|Sport(s)||Football, basketball, baseball|
September 25, 1910|
|Died||July 17, 1980
|Coaching career (HC unless noted)|
|1946||Miami Seahawks (assistant)|
|Head coaching record|
|Overall||176–83–6 (football) (includes tie game forfeited by Mississippi State in 1975)
|Accomplishments and honors|
1 National (1957)
1 SEC (1957)
4x SEC Coach of the Year (1953, 1957, 1963, 1972)
|College Football Hall of Fame
Inducted in 1982 (profile)
James Ralph "Shug" Jordan (/ / SHUUG JURD-an; September 25, 1910 – July 17, 1980) was an American football, basketball, and baseball player and coach of football and basketball. He served as the head football coach at Auburn University from 1951 to 1975, where he compiled a record of 176–83–6. He has the most wins of any coach in Auburn Tigers football history. Jordan's 1957 Auburn squad went undefeated with a record of 10–0 and was named the national champion by the Associated Press. Jordan was also the head men's basketball coach at Auburn (1933–1942, 1945–1946) and at the University of Georgia (1946–1950), tallying a career college basketball record of 136–103. During his time coaching basketball, he also served as an assistant football coach at the two schools. Auburn's Jordan–Hare Stadium was renamed in Jordan's honor in 1973. Jordan was inducted into the College Football Hall of Fame as a coach in 1982.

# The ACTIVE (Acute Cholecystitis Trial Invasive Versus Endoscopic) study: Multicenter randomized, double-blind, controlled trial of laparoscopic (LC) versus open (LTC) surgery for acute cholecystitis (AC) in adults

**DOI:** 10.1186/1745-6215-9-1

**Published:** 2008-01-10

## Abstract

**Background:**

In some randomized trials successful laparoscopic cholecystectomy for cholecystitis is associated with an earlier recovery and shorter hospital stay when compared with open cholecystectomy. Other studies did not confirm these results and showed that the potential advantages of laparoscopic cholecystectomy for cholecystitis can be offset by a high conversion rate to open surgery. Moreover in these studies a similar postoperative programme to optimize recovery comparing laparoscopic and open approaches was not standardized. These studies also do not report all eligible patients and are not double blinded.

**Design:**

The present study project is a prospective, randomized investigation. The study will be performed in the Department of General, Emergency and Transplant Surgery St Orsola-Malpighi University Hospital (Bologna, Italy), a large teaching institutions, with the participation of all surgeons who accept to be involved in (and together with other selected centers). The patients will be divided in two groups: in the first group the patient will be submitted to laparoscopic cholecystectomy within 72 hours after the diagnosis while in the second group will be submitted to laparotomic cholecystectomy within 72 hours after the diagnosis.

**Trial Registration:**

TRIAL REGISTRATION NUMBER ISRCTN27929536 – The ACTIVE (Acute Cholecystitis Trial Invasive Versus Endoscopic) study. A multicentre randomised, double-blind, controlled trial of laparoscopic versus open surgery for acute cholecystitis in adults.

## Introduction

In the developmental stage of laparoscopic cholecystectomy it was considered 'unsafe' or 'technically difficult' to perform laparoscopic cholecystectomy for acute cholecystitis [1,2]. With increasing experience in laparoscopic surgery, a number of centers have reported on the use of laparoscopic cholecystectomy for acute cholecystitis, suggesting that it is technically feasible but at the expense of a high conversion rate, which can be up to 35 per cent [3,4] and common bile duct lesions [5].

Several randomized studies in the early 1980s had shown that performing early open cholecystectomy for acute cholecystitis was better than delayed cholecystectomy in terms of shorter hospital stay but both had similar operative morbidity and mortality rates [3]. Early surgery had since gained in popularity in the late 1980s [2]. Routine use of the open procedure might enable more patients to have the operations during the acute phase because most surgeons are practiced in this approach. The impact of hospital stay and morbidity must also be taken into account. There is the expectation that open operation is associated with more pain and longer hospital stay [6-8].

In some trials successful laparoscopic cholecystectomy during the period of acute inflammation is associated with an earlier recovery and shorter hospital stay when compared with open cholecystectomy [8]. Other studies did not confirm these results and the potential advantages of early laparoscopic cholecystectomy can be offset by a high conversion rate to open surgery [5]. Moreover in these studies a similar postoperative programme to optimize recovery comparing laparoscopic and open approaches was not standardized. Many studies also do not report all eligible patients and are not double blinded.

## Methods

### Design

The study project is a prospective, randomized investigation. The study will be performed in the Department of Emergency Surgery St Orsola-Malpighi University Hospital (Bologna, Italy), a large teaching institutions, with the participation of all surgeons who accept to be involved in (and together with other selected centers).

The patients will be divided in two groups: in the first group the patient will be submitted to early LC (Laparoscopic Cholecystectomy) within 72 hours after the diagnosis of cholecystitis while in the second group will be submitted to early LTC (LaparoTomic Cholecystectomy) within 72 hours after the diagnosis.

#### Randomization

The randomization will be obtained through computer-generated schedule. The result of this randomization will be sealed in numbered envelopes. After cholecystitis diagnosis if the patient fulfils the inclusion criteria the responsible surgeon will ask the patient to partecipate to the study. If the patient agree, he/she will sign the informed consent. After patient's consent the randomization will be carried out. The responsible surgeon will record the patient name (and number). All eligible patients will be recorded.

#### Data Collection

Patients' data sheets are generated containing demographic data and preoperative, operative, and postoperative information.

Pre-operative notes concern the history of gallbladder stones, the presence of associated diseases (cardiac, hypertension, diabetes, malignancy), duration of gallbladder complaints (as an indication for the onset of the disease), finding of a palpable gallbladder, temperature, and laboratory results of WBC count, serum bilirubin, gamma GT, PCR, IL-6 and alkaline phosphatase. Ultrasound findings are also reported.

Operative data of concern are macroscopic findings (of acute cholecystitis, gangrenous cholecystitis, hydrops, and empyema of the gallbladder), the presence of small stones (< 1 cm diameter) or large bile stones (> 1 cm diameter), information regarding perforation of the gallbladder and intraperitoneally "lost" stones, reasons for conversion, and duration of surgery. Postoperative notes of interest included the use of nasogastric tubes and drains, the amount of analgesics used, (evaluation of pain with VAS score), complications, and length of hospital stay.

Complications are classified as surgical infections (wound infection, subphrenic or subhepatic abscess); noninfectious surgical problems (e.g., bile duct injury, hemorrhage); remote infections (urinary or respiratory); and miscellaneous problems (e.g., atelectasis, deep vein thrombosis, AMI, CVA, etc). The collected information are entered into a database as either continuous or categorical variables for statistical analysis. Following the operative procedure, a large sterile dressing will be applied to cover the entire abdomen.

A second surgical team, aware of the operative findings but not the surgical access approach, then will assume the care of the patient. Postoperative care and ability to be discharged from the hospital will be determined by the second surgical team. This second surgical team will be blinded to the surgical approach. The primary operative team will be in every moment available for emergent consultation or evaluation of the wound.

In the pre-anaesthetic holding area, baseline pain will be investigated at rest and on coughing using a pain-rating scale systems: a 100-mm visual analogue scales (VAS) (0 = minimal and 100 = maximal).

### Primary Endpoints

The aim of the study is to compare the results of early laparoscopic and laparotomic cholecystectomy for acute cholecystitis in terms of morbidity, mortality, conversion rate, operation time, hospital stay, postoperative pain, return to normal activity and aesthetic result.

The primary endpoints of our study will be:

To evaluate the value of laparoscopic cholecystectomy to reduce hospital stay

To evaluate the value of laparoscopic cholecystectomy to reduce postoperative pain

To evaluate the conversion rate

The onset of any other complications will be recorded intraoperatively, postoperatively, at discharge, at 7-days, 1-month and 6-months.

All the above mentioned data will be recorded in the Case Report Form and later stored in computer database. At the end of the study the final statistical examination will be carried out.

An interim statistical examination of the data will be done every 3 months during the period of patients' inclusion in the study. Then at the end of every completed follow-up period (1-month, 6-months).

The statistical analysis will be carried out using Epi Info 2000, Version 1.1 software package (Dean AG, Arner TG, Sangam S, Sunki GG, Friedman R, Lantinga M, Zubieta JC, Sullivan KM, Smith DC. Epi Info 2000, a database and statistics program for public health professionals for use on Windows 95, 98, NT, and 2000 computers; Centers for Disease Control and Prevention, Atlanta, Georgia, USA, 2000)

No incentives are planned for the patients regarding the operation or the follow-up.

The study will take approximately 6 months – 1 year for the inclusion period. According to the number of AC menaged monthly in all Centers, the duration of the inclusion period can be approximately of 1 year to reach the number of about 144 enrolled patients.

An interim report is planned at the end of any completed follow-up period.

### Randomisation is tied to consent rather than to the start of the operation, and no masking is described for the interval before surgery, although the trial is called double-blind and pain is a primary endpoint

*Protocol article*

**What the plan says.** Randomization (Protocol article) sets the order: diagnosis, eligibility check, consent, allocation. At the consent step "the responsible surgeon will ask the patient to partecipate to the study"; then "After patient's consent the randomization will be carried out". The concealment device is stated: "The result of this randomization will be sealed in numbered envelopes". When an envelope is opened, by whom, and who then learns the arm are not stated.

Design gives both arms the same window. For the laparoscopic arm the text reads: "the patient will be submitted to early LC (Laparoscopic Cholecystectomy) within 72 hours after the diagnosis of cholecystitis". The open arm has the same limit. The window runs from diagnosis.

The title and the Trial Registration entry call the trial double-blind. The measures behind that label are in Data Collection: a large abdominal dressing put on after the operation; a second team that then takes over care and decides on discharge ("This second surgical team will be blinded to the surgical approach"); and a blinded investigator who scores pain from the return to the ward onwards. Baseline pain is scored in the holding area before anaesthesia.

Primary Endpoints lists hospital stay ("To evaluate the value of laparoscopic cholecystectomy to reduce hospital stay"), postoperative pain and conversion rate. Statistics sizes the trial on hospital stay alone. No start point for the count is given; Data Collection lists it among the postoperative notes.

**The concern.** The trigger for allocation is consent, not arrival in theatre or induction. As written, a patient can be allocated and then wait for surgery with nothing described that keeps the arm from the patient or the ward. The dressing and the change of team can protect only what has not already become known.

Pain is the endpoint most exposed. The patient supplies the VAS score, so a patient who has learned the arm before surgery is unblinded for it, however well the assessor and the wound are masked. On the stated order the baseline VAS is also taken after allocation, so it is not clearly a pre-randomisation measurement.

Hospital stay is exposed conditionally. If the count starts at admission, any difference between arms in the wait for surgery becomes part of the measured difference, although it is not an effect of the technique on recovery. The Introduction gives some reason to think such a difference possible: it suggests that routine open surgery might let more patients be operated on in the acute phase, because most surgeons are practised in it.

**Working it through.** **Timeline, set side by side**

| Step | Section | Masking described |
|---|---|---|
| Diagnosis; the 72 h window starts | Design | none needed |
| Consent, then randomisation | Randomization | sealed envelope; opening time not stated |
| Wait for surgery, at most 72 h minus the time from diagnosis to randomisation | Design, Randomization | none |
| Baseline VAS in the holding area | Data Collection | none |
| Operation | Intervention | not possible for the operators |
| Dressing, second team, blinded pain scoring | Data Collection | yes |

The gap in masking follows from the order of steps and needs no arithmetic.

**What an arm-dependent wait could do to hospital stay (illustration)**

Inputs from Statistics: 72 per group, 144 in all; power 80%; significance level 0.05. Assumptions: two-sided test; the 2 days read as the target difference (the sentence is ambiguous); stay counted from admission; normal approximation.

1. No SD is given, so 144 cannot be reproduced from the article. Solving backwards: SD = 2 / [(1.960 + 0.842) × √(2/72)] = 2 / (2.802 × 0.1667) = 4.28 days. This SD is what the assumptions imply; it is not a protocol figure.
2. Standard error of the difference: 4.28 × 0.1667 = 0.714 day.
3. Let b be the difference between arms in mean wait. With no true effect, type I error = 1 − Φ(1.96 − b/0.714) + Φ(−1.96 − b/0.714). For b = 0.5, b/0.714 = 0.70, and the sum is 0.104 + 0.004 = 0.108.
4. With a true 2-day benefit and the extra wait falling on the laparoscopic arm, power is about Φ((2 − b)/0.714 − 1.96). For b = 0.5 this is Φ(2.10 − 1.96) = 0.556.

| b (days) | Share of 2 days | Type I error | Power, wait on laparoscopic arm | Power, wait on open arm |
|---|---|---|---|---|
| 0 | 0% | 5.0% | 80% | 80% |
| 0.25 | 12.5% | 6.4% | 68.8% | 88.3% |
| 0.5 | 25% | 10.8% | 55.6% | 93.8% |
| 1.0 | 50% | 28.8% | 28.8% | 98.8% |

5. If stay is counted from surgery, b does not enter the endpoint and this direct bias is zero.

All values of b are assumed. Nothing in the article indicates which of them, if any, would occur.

Early years and playing career
Born in Selma, Alabama, Jordan was nicknamed "Shug" as a child because of his love for sorghum sugar cane. A 1932 graduate of Auburn, he lettered in football, basketball, and baseball and was voted the Most Outstanding Athlete in 1932. Jordan was initiated into Theta Chi Fraternity at Auburn, and he started the Delta Beta chapter of Theta Chi at the University of Georgia.
Early coaching career
After graduation, Jordan became the head basketball coach and an assistant football coach at Auburn. In ten seasons (1933–1942, 1945–1946) as the head coach of the Auburn Tigers men's basketball team, he compiled a record of 95–77. Jordan also compiled 45 wins as head basketball coach at Georgia. In addition to having the most wins by a football coach in Auburn history, Jordan ranks fifth in wins among Tigers basketball coaches.